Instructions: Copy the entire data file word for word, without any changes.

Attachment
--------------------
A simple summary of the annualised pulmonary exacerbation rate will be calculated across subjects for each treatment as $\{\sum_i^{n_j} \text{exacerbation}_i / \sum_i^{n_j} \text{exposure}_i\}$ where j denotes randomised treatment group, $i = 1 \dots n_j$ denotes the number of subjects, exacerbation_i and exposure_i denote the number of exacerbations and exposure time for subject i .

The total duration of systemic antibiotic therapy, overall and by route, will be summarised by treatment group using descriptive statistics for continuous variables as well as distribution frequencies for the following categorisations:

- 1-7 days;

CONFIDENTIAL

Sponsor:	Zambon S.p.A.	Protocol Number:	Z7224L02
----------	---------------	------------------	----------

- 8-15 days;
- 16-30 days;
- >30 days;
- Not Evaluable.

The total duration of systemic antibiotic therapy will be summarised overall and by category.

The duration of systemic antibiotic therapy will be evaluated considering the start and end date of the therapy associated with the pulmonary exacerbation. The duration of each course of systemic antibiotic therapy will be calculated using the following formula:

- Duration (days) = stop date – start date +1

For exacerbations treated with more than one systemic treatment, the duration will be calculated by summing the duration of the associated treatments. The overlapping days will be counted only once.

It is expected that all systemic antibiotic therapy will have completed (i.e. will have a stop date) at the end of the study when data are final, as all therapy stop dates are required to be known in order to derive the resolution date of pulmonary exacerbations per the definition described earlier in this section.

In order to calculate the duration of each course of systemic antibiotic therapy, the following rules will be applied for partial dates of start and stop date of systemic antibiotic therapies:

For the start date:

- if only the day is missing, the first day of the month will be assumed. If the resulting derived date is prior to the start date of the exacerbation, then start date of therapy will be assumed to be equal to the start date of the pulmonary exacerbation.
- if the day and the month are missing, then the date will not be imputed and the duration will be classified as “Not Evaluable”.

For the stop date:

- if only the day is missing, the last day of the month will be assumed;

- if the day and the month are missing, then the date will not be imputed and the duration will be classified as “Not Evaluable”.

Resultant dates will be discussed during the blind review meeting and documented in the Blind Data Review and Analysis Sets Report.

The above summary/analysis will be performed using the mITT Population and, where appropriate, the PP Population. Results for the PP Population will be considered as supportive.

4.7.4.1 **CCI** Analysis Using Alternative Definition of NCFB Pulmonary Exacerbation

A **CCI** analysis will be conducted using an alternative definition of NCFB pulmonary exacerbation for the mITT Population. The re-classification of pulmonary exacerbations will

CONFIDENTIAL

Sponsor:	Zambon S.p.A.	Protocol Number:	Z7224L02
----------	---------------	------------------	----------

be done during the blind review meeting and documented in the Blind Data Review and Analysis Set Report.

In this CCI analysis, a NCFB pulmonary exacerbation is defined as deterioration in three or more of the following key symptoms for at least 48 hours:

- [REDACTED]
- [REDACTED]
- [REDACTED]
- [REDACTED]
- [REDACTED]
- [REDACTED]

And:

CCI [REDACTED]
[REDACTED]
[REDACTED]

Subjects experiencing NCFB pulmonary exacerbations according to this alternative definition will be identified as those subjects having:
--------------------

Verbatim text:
A simple summary of the annualised pulmonary exacerbation rate will be calculated across subjects for each treatment as $\{\sum_i^{n_j} \text{exacerbation}_i / \sum_i^{n_j} \text{exposure}_i\}$ where j denotes randomised treatment group, $i = 1 \dots n_j$ denotes the number of subjects, exacerbation_i and exposure_i denote the number of exacerbations and exposure time for subject i .

The total duration of systemic antibiotic therapy, overall and by route, will be summarised by treatment group using descriptive statistics for continuous variables as well as distribution frequencies for the following categorisations:

- 1-7 days;

CONFIDENTIAL

Sponsor:	Zambon S.p.A.	Protocol Number:	Z7224L02
----------	---------------	------------------	----------

- 8-15 days;
- 16-30 days;
- >30 days;
- Not Evaluable.

The total duration of systemic antibiotic therapy will be summarised overall and by category.

The duration of systemic antibiotic therapy will be evaluated considering the start and end date of the therapy associated with the pulmonary exacerbation. The duration of each course of systemic antibiotic therapy will be calculated using the following formula:

- Duration (days) = stop date – start date +1

For exacerbations treated with more than one systemic treatment, the duration will be calculated by summing the duration of the associated treatments. The overlapping days will be counted only once.

It is expected that all systemic antibiotic therapy will have completed (i.e. will have a stop date) at the end of the study when data are final, as all therapy stop dates are required to be known in order to derive the resolution date of pulmonary exacerbations per the definition described earlier in this section.

In order to calculate the duration of each course of systemic antibiotic therapy, the following rules will be applied for partial dates of start and stop date of systemic antibiotic therapies:

For the start date:

- if only the day is missing, the first day of the month will be assumed. If the resulting derived date is prior to the start date of the exacerbation, then start date of therapy will be assumed to be equal to the start date of the pulmonary exacerbation.
- if the day and the month are missing, then the date will not be imputed and the duration will be classified as “Not Evaluable”.

For the stop date:

- if only the day is missing, the last day of the month will be assumed;

- if the day and the month are missing, then the date will not be imputed and the duration will be classified as “Not Evaluable”.

Resultant dates will be discussed during the blind review meeting and documented in the Blind Data Review and Analysis Sets Report.

The above summary/analysis will be performed using the mITT Population and, where appropriate, the PP Population. Results for the PP Population will be considered as supportive.

4.7.4.1 **CCI** Analysis Using Alternative Definition of NCFB Pulmonary Exacerbation

A **CCI** analysis will be conducted using an alternative definition of NCFB pulmonary exacerbation for the mITT Population. The re-classification of pulmonary exacerbations will

CONFIDENTIAL

Sponsor:	Zambon S.p.A.	Protocol Number:	Z7224L02
----------	---------------	------------------	----------

be done during the blind review meeting and documented in the Blind Data Review and Analysis Set Report.

In this CCI analysis, a NCFB pulmonary exacerbation is defined as deterioration in three or more of the following key symptoms for at least 48 hours:

- [REDACTED]
- [REDACTED]
- [REDACTED]
- [REDACTED]
- [REDACTED]
- [REDACTED]

And:

CCI [REDACTED]
[REDACTED]
[REDACTED]

Subjects experiencing NCFB pulmonary exacerbations according to this alternative definition will be identified as those subjects having: